Nov. 7 Update: Unemployment Soars; Obama Tackles Economic Crisis

The search for stability continues, as Wall Street dropped for its second day, seeing a total cumulative point drop of more than 900 points. Bad economic and unemployment news continues to drive investors' fears that losses of more than 10 percent for the major indexes and losses of $1.2 trillion in US traded stocks in the days after the election will continue until the market bottoms out.

Corporate earnings reports from Cisco Systems on Thursday showed slumping demand, and retailers reported weak sales for October. Friday's unemployment numbers showed there was an additional 240,000 added to the unemployment rolls in October, and unemployment now is at 6.5 percent -- a 14-year high -- and is expected to climb up as layoffs increase in a wide swath of industries. The only retailer reporting anything positive on sales figures is Wal-Mart.

Obama Responds

The economic turmoil presents a new set of problems to the Obama administration, and President-elect Barack Obama's transition team has already met, just one day after the election, to address strategies and how the new President will address the economic recession and offer relief to struggling consumers, industry and the markets.

All of this is despite the federal government's actions to cut interest rates, offer investments to the financial services industry and free up money to create liquidity among banks and loosen the credit crunch that swept across all countries at the beginning of the economic crisis, which exploded in late August.

The Barack Administration is meeting with economic experts today to talk out steps to fix the damaged economy as the crisis gets worse. Business leaders, including Warren Buffett, executives from Google, Xerox, Time Warner and others met with Obama and vice-president elect Joe Biden in Chicago. The new administration is expected to hold its first press conference today after 2 p.m., when it is expected Obama will announce his appointment of Treasury Secretary. Being considered for this key position are Tim Geithner, head of the New York Federal Reserve; New Jersey Governor Jon Corzine, former head of Goldman Sachs; former Treasury Secretary Lawrence Summers, and former Federal Reserve Chairman Paul Volker. Obama has already named his chief of staff, Rohm Emanuel, a former Clinton aide and currently the number four Democrat in the House.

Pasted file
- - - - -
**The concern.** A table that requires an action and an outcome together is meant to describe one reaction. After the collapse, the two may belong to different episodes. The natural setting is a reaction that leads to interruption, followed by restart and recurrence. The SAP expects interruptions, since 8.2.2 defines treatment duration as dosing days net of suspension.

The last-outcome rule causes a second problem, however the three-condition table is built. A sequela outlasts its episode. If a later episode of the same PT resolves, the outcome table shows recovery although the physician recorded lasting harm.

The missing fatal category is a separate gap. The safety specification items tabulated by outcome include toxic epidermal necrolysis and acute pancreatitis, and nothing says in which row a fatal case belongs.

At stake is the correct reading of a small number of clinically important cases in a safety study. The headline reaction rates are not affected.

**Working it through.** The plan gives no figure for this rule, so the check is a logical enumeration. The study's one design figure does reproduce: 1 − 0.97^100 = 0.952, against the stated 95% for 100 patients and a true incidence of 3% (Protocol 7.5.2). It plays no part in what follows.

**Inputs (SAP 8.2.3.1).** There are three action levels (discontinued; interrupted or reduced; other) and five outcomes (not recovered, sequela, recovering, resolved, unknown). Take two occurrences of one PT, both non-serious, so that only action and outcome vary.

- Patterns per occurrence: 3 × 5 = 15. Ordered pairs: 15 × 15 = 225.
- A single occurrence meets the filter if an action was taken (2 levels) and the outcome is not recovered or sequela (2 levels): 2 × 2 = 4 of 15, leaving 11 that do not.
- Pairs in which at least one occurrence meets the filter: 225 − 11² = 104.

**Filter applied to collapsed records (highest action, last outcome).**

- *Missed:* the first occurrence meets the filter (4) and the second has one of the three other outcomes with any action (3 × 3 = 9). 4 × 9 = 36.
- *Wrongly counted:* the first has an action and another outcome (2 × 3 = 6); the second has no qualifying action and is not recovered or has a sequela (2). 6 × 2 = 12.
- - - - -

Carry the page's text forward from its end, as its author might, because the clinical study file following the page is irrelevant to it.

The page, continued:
Another key appointment seen as an immediate one is a replacement for Christopher Cox, SEC Chairman, who has already said he plans to step down at the end of the Bush administration. A likely list of replacement candidates include William Brodsky, CEO at the Chicago Board Options Exchange; Mellody Hobson, president of Ariel Capital Management; and Gary Gensler, a former Treasury undersecretary, now at Goldman Sachs.


About the Author

Linda McGlasson

Linda McGlasson

Managing Editor

Linda McGlasson is a seasoned writer and editor with 20 years of experience in writing for corporations, business publications and newspapers. She has worked in the Financial Services industry for more than 12 years. Most recently Linda headed information security awareness and training and the Computer Incident Response Team for Securities Industry Automation Corporation (SIAC), a subsidiary of the NYSE Group (NYX). As part of her role she developed infosec policy, developed new awareness testing and led the company's incident response team. In the last two years she's been involved with the Financial Services Information Sharing Analysis Center (FS-ISAC), editing its quarterly member newsletter and identifying speakers for member meetings.




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